On Monday morning, I attended the General Assembly meeting for the IACP. The keynote speaker was Attorney General John Ashcroft. The AG spoke to a number of issues, primarily reflecting on the previous four years. He cited a number of statistics that show significant decreases in violent crime activities across the United States. Attorney General Ashcroft said that crime is at a 30 year low with respect to violence.
What I found more significant was his observation that the primary reason for the marked reduction in crime was the result of the efforts of neighbors working in their communities with their police to identify crime activity and support efforts to prevent crime.
I watched the local news here Monday night to see what kind of coverage the appearance of Ashcroft and New York City Police Commissioner Raymond W. Kelly received. There was the mention of their presence and some short soundbites but little substance. It will be interesting to see what the local papers have today (Tuesday). I did notice that CSPAN – 2 showed a presentation that the FBI Director Robert Mueller was making to a local L.A. group. His message: how techniques developed to combat terrorism is leading to intelligence on other types of criminal activity, such as gang and drug crimes. This is a big topic in Los Angeles. According to Director Mueller, there are over 100,000 known gang members in Los Angeles alone. Director Mueller also emphasized the need to continued working relationships between the “Feds” and state and local law enforcement.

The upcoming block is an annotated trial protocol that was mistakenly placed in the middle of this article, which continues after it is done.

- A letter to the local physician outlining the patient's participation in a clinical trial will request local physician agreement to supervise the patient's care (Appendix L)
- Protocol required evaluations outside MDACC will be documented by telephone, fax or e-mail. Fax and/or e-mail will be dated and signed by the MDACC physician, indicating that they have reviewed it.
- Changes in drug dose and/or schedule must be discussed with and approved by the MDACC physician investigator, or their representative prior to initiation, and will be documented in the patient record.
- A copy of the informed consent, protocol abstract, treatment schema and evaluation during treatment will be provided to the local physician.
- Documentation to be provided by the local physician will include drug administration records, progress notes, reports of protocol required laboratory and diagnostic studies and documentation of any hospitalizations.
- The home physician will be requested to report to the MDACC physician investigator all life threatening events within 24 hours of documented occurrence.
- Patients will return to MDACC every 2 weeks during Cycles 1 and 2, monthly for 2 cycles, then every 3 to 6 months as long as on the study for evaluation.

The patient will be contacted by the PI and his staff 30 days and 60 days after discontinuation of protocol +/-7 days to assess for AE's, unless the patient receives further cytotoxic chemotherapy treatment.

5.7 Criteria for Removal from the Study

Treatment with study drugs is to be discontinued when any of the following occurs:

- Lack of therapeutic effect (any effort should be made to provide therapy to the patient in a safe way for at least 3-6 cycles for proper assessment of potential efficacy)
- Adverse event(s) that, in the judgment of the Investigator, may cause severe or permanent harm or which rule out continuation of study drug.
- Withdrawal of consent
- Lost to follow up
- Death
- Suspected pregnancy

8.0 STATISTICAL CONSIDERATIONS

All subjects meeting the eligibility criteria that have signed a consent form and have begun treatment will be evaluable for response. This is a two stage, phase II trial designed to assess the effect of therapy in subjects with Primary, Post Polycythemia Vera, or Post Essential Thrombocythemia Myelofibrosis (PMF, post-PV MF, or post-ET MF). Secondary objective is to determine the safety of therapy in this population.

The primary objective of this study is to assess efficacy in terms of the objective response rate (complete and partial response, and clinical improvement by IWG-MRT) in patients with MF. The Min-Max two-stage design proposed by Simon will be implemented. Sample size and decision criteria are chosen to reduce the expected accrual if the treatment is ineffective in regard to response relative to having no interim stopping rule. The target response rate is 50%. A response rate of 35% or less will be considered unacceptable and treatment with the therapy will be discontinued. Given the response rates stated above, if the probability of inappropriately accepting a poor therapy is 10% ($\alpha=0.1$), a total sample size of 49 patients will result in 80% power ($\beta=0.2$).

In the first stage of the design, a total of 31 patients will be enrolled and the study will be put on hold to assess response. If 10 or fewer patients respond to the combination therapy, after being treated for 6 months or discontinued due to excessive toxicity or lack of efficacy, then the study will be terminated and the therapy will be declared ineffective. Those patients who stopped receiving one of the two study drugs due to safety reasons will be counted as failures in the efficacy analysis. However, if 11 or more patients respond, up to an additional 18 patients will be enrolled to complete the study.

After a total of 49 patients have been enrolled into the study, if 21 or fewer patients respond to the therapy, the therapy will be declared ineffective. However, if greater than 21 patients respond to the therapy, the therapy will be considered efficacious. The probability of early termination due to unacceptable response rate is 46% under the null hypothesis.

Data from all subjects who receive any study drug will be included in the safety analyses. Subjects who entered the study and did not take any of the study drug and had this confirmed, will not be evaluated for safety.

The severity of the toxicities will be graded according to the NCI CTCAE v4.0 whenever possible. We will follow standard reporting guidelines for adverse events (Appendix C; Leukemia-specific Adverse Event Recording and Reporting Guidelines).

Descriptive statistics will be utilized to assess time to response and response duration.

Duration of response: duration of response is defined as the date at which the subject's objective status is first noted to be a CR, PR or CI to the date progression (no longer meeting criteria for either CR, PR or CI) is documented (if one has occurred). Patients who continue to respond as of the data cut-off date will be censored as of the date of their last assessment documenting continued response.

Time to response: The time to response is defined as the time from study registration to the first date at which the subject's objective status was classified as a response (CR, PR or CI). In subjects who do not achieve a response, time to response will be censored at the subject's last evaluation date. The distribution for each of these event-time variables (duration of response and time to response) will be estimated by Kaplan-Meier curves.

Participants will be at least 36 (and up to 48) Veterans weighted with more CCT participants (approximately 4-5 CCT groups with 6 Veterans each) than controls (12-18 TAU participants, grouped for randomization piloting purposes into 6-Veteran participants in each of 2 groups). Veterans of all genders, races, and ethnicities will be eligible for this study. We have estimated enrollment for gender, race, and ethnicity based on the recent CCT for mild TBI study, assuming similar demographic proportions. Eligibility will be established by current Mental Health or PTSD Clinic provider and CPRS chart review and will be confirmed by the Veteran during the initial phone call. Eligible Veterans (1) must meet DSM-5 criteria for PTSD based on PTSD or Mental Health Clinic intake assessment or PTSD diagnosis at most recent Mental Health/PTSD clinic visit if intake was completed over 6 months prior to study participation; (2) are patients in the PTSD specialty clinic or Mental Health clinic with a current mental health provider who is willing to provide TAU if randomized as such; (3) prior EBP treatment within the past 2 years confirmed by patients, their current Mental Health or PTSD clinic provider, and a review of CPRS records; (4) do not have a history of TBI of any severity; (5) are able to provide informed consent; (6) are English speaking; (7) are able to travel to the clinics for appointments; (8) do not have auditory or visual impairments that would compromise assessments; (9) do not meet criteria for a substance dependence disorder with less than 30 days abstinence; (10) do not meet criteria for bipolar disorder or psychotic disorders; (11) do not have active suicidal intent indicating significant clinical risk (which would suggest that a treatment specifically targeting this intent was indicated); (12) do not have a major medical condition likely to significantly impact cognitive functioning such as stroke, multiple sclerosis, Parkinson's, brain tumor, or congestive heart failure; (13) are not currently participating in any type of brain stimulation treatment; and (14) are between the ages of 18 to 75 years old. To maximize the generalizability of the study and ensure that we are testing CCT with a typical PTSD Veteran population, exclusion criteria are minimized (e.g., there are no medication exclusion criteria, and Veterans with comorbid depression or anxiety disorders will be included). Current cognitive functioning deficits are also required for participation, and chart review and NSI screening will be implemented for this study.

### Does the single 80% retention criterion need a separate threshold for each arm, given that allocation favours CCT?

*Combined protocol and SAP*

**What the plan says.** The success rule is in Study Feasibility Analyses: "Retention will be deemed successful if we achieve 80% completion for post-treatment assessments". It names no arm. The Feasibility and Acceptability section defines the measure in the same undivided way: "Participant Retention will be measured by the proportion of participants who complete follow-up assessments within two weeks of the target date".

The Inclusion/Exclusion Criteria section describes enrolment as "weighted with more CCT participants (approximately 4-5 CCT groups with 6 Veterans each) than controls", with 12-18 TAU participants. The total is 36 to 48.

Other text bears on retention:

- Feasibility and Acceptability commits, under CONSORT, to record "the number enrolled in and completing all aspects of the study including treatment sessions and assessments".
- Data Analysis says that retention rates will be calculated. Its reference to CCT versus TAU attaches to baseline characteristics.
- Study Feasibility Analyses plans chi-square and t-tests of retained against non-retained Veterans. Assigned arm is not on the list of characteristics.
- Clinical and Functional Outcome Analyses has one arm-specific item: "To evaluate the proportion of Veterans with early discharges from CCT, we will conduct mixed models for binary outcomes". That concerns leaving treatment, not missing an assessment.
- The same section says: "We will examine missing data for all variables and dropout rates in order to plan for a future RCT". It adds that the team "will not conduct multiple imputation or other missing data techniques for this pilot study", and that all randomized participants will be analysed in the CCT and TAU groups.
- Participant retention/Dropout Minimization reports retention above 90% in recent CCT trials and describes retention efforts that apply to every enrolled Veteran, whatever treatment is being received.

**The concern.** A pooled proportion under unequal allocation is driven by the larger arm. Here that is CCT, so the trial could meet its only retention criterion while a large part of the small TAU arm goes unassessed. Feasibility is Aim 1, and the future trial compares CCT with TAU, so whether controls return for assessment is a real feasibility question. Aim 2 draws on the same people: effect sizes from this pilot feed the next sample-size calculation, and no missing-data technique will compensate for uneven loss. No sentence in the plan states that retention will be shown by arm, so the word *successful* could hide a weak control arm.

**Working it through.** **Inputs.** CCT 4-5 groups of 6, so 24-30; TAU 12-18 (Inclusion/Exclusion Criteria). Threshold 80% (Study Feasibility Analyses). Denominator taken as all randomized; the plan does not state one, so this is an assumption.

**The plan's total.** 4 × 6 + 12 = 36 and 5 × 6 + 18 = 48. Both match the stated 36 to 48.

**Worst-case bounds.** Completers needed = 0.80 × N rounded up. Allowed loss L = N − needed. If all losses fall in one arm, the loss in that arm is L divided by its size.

I can’t speak for this part of the country regarding cooperation between different law enforcement agencies; however, as I’ve said before, we certainly enjoy a good working relationship between federal, state and local law enforcement agencies. That relationship is enhanced by the partnerships we have formed locally with our respective communities. The effective channels of communication is a big factor in keeping our communities safe. As I attend various seminars and classes, it’s reassuring to hear that the recommendations toward more crime-free communities are already in place in our neck of the woods.
I’ll end this entry with something Commissioner Kelly said. In describing their preparation for the Republican National Convention earlier this year, he said their success was very dependent on the assistance they received from other neighboring jurisdictions. If a city the size of New York is dependent on their neighbors, it strikes me that we need to continue to strengthen our relationships with our neighbors to develop new ways to better serve the members of our communities.